I believe in the basic humanity of the Israeli and Palestinian people, their right to life and their states' right to exist. I believe that everything possible within the confines of civilized behavior and jus in bello principles should be done to protect and defend those rights.

I believe that some avenue of dialogue, however strained, must remain open between these two communities and the legitimate hopes and aspiration of both sides respected and enlarged. I believe this is the only path to a stable peace. I believe it is time to discuss creating a joint truth and reconciliation committee peopled by all willing actors, sidelining those who insist on preconditions and ultimatums.

I believe that the U.S. and Israel—because of their relative resource and military supremacy—are required to evolve a singular spirituality of power and an ethic of its deployment that is historically unique and politically challenging to achieve.

I believe there are three options before the state of Israel:

A difficult, pock-marked path to peace.

The status quo of tit-for-tat mayhem and occasional large scale bloodletting over the short term.

And over the longer term, say the next generation, if some peace and some reconciliation is not achieved, the detonation of the "demographic bomb" within its borders that will require the state of Israel to respond with acts that are now already rhetorically in circulation, repugnant acts of state that may not mean the physical end of the state of the Israel, but certainly its spiritual demise and the end of its moral legitimacy.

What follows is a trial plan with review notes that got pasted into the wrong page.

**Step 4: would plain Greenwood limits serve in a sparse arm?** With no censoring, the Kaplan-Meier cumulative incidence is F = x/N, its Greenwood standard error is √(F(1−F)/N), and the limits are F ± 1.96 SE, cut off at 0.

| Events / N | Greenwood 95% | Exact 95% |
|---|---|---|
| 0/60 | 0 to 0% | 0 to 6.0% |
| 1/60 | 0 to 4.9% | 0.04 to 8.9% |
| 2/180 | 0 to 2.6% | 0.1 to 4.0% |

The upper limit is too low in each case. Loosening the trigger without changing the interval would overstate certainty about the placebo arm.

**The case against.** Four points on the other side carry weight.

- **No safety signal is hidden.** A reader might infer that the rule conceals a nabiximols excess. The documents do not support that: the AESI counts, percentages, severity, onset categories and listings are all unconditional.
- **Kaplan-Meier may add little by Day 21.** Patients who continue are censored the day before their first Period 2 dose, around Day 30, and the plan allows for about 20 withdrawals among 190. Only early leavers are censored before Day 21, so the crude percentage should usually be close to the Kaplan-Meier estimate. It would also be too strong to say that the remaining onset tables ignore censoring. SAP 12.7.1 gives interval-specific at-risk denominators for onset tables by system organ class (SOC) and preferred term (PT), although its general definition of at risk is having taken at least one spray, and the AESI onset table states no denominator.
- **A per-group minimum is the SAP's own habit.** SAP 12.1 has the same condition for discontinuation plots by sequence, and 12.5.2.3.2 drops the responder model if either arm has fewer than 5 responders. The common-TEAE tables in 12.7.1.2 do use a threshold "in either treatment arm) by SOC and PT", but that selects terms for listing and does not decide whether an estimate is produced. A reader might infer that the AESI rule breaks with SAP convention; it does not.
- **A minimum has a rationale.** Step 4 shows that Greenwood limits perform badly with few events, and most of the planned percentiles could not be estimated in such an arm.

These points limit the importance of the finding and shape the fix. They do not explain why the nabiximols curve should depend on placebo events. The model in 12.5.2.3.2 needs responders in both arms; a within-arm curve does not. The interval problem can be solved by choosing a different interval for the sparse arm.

I have been attacked for not "remembering" history, for example, didn't I know that Israel pulled out of Gaza, yet the rocket attacks continued? Yes, I am aware of that history, but let's remember that the history of this mess goes back a little further than 2005-06. There are now four or five refugee generations piled up in Gaza, and a new generation is coming of age to a uniquely hopeless and wretched state of affairs.

This conflict will continue until some legitimate response to that reality is concocted. Would such a turn of events satisfy all Palestinians? Of course not, there will probably always be those seeking the "ultimate destruction" of the state of Israel, just as there will always be Israelis still arguing for the deportation—or worse—of all Arabs within the confines of Israel's recognized borders and beyond. What we are seeking is peace, not human perfection.

I have also been assailed for failing to provide an outline of my own solution to this mess. I am guilty of that certainly, but I hasten to remind that this situation has been left to fester for 60 years. It doesn't seem reasonable that my objections to the current display of inhumanity can be broadly dismissed because I am incapable of producing a neat solution within the rhetorical confines of this tiny blog. Frankly, I don't know what the right thing to do here is and I presume no one else does either otherwise the calamity of the Palestinians in Gaza and the West Bank and the security of the Israelis within Israel's borders would have been resolved long ago.

But because I cannot provide a fix does not negate the fact that what I know in my heart and my head is that this avenue of piling more violence upon violence is not a solution, but an escalation that will one day lead to a dreadful outcome. A first step might be that reconciliation body I've suggested and international peacekeeping forces along both sides of the border. Israel could untighten its grip on Gaza and rethink its gerrymandering of the West Bank. Moderate Palestinians might then gather enough courage to articulate their positions. Both sides could begin to reacquaint themselves with the basic humanity of the other such that lobbing a rocket into a school yard where you may or may not kill some Jewish children or liquidating a terrorist while killing most of his family cannot be construed as an achievement of any sort.